I discovered to my dismay many years ago that sometimes people don’t like you only because you are the City Manager. It doesn’t necessarily matter whether you or others at the City have done anything to offend them; some people just don’t like those of us who labor in local government. Many of these people choose to get angry over things that really shouldn’t matter much.
I received a letter a few months ago from someone who purported to be a retired law enforcement officer but didn’t wish to reveal his name. I’m reasonably sure I’ve never met this person or done anything bad to him; yet he felt compelled to make a number of negative comments about me and concluded with a warning that I wouldn’t be working here much longer. The letter, although it appeared to be a literary stretch for its author, fell far short of the creative effort by a disgruntled guy in Oakridge who wrote a brief love note some years back that referred to me as a “pipsqueak bureaucrat” and threatened to “have my guts for garters.”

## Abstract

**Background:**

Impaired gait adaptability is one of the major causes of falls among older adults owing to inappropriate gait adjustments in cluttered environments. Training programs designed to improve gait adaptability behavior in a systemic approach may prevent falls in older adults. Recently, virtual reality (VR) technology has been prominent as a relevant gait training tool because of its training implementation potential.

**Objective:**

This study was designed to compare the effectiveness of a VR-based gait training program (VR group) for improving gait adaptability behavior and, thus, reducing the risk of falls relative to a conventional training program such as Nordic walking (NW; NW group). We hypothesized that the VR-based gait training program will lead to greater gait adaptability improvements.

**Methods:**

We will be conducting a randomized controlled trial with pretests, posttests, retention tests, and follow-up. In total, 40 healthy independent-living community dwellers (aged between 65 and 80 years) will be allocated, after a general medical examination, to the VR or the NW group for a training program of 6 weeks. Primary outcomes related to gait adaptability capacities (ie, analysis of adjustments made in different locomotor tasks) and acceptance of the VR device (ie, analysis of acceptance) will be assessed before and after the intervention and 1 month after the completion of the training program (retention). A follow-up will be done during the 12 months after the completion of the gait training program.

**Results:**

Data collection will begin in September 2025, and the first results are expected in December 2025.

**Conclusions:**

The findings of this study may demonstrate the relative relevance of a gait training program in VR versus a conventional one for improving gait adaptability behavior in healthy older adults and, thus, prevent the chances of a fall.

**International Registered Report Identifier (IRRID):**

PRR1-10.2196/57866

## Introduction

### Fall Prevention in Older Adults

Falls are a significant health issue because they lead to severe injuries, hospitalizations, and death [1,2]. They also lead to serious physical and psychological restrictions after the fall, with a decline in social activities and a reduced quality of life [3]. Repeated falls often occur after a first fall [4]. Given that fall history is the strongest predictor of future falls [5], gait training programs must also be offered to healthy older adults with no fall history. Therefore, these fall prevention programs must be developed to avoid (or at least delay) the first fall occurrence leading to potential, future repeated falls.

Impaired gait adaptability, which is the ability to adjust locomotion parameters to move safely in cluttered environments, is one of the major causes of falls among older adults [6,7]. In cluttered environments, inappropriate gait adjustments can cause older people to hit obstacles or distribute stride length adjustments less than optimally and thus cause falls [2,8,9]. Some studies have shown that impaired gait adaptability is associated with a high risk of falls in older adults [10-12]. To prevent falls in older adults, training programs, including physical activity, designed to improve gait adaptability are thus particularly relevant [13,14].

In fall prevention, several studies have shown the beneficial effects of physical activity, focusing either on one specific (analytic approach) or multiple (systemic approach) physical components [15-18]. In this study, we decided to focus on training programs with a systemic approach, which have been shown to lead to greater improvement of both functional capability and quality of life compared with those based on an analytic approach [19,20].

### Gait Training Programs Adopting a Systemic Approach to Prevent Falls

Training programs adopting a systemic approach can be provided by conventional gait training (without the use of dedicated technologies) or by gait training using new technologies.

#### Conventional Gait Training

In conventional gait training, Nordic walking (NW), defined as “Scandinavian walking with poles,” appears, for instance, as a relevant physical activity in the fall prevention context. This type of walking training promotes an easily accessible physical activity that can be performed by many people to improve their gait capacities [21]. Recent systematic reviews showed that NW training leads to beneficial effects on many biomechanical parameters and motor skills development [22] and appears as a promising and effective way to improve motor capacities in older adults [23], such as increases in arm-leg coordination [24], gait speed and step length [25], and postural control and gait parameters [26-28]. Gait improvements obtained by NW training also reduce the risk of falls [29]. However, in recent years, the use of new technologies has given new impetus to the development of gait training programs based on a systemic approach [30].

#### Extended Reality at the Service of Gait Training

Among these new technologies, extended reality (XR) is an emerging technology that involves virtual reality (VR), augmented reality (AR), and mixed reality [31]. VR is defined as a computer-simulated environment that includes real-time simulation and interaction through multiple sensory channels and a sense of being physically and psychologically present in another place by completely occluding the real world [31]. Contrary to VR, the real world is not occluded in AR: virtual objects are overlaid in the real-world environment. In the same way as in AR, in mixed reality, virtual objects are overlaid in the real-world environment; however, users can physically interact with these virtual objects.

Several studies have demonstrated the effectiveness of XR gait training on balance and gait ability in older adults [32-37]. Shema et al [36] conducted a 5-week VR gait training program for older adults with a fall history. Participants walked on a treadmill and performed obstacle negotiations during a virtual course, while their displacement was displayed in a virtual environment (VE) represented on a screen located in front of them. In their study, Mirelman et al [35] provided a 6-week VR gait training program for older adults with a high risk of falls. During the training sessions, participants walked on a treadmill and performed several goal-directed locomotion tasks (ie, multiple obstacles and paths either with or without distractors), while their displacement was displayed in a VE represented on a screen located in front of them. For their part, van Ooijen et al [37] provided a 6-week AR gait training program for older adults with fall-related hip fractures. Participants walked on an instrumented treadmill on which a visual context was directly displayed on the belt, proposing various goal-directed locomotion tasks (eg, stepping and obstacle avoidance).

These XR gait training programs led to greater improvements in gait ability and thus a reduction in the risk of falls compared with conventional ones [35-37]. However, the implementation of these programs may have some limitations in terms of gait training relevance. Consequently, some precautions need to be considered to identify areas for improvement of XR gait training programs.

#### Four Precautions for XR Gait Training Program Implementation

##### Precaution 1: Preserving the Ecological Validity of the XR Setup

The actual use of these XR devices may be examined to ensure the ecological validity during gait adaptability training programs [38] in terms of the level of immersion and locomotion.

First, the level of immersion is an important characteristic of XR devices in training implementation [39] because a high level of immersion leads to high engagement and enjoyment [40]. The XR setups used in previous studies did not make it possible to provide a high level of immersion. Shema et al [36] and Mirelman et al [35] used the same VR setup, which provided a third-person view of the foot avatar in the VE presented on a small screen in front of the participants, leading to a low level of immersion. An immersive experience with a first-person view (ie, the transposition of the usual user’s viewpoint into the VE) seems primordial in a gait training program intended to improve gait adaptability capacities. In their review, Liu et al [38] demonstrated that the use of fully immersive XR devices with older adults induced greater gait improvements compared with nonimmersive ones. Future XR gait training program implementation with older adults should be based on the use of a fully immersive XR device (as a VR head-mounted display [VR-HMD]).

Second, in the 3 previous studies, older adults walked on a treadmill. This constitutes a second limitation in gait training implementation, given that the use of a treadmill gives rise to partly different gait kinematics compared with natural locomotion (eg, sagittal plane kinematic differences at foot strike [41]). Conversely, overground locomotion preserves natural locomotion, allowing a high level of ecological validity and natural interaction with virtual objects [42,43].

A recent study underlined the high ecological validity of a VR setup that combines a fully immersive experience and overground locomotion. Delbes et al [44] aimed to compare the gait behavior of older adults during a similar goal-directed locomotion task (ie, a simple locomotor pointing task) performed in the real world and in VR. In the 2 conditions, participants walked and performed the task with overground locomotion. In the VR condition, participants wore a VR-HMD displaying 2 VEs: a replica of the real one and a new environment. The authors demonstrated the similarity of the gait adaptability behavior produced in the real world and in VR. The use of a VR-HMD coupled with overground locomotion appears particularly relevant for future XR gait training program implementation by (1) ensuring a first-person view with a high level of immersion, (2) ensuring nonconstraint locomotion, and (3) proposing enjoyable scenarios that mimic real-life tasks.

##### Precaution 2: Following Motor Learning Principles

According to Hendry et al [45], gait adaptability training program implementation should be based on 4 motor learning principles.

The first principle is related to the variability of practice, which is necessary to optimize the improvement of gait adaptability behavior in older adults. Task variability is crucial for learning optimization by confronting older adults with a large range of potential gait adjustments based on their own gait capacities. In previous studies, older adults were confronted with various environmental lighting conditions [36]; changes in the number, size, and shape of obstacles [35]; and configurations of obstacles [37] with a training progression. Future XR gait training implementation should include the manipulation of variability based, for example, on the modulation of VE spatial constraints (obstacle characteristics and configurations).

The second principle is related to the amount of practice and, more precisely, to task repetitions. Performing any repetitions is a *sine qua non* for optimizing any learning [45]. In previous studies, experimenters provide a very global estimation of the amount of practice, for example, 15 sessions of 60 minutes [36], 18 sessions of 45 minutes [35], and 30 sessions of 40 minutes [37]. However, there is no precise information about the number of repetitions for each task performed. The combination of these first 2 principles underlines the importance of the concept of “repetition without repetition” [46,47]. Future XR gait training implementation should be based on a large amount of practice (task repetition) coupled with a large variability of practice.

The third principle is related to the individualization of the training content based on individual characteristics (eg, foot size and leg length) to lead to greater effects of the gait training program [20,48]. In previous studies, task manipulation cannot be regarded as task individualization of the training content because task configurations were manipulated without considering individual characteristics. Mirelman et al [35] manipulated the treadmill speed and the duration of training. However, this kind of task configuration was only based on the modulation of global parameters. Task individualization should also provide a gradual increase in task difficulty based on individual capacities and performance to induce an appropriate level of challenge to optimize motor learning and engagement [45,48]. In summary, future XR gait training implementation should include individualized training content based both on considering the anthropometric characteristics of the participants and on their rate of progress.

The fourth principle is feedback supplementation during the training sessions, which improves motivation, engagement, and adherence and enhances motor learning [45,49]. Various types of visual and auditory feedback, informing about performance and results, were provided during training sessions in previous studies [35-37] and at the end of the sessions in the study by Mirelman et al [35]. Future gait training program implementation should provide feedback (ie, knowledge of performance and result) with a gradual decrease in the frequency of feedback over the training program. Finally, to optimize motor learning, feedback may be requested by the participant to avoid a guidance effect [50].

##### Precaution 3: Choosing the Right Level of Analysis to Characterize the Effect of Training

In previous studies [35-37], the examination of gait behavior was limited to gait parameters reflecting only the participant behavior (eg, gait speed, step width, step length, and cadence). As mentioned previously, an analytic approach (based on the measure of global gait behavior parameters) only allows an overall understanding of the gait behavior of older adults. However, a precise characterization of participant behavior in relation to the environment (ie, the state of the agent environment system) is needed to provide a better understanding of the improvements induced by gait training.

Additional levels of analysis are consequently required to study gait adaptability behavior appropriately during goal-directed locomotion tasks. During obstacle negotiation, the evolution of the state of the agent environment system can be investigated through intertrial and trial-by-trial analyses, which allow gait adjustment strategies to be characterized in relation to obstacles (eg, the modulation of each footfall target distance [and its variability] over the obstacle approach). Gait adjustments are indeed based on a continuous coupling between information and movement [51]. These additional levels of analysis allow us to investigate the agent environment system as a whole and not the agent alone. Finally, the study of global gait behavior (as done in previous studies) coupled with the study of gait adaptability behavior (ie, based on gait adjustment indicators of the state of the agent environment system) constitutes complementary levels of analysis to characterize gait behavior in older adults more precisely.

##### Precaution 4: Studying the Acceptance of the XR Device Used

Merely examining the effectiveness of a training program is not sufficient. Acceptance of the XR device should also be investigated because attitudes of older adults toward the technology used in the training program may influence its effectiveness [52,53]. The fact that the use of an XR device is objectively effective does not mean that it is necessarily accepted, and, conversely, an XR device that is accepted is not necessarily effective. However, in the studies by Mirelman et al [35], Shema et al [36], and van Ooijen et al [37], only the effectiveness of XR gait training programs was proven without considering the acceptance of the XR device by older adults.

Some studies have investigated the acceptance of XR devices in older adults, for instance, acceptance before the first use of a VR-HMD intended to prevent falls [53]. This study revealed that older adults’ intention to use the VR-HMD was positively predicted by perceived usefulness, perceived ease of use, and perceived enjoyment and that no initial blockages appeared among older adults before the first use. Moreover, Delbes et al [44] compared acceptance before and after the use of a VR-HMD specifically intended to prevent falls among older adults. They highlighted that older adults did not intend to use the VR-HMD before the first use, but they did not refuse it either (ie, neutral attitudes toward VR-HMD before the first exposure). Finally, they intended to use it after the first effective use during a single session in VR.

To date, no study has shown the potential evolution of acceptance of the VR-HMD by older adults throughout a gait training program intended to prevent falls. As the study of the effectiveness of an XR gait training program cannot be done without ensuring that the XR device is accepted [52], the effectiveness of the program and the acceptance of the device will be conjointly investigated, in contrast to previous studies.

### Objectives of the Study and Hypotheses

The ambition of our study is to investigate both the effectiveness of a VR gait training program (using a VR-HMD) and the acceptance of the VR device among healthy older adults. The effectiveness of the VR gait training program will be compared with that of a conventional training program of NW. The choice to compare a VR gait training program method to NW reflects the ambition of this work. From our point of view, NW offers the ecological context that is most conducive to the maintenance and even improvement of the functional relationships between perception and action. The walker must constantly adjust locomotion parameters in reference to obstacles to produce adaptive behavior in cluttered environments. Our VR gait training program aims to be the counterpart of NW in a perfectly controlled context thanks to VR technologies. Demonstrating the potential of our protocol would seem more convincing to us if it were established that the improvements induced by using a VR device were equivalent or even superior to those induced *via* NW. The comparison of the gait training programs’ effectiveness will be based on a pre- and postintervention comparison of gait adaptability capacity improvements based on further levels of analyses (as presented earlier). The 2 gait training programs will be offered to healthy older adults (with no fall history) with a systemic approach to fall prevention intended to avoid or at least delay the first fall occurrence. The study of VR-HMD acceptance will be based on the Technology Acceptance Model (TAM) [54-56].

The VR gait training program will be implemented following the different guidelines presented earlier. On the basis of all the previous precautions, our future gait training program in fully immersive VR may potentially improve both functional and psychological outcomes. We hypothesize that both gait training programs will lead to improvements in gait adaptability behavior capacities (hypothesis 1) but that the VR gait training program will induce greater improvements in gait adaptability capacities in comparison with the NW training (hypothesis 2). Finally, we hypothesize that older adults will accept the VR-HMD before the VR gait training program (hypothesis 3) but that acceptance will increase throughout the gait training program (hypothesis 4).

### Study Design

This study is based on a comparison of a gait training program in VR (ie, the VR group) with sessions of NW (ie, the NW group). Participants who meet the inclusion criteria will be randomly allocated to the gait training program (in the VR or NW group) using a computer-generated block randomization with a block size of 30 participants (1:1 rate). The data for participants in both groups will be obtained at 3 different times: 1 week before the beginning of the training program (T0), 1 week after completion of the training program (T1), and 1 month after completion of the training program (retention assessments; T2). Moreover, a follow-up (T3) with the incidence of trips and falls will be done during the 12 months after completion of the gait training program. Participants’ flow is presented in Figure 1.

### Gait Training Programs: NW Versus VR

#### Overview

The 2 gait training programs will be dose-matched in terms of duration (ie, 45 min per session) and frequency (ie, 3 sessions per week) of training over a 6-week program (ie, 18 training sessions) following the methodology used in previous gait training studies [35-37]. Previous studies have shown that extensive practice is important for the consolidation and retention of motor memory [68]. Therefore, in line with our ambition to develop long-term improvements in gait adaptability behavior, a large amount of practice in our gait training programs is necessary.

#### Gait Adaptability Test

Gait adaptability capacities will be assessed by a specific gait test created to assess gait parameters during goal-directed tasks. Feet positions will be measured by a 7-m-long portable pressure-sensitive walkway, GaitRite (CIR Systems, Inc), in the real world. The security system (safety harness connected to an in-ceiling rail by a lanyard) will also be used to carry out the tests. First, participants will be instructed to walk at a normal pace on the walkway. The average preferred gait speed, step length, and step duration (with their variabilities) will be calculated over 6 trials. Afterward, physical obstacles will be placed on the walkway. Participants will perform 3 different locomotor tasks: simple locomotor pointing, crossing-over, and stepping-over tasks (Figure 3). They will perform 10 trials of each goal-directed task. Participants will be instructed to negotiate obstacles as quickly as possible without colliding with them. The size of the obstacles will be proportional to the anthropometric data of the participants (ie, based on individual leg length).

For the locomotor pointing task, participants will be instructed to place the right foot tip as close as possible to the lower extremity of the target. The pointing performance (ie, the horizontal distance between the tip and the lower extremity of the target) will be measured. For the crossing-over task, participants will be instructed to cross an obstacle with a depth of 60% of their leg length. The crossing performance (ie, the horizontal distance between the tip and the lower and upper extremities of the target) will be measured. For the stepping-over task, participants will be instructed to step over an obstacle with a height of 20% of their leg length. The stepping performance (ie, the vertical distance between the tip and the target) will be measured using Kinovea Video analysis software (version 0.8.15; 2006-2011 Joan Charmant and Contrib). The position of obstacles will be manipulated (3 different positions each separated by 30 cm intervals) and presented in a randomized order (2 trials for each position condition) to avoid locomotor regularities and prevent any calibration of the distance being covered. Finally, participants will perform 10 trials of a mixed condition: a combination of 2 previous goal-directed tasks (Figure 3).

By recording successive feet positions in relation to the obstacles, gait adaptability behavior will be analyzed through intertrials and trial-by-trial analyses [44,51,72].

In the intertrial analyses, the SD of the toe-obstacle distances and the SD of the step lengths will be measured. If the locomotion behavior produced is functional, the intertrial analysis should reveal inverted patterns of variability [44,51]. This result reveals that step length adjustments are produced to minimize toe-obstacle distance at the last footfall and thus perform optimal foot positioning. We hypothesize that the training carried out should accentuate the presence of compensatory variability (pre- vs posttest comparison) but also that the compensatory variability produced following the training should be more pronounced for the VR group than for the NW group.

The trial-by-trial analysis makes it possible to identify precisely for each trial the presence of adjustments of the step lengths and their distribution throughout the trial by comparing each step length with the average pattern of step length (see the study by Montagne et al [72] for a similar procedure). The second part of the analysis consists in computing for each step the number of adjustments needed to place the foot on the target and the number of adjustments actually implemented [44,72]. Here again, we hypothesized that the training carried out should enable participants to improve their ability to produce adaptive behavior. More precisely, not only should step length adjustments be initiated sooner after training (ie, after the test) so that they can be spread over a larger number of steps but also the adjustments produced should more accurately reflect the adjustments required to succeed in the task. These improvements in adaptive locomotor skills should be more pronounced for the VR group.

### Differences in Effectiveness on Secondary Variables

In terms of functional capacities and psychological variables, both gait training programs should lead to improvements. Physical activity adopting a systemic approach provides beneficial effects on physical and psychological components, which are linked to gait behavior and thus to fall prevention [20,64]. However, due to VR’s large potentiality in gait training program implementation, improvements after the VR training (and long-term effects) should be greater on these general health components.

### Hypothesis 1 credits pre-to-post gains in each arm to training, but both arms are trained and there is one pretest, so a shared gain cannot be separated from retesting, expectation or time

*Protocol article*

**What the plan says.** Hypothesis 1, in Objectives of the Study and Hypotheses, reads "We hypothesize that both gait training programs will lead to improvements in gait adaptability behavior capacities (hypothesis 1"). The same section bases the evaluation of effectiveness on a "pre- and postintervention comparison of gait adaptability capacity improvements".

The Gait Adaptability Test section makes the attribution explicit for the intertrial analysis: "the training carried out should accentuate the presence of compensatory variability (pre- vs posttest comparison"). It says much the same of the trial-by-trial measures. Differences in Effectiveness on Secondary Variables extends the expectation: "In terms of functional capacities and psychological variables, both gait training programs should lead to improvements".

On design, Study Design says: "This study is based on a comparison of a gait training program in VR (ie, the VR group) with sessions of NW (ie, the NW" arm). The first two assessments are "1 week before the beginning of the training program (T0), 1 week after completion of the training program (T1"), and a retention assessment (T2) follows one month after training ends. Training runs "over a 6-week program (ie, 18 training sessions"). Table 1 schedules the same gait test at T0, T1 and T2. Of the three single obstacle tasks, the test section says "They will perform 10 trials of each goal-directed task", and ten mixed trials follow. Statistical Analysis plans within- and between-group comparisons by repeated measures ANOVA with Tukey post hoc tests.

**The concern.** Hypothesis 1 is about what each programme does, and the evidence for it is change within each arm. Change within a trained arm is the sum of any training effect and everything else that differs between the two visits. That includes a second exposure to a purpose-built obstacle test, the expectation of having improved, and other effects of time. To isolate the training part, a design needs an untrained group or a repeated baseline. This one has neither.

Each of us has a dark corner in our soul, or at least I do, that wants to respond in kind to threats, insults, slights, and other forms of endearment. I believe, however, that whatever success I’ve achieved in my personal and professional life is due, in part, to mastering my worst moments and tempering my responses to provocation. My best letters and e-mails to angry citizens are the ones I never sent. I am also thankful for a few trusted colleagues who have patiently listened to what I would have said to some particularly galling individual. I’m sure the opportunity to vent my frustrations with understanding friends has helped save my sanity, if not my career.
Finally, a disturbing truth I stumbled across in my early days as a City Manager is that sometimes the people you dislike the most are right when you are wrong. It does not require genius or emotional stability to uncover mistakes and/or bad information. This fact makes it more important to pay attention to the criticism of your detractors than to praise from friends and admirers. Like most people, I prefer the latter and find it much more satisfying to have my biases confirmed by people I like than it is to have them challenged by folks with personality disorders. Humiliation, however, increases in proportion to the magnitude of your mistake and your dislike of the person who points it out.
My resolve is, therefore, to find something likable in even the most disagreeable critic. At the very least, you can be thankful you are not the other person. You might even learn that the angry person has reason to be so and, with a little respect, can become a friend.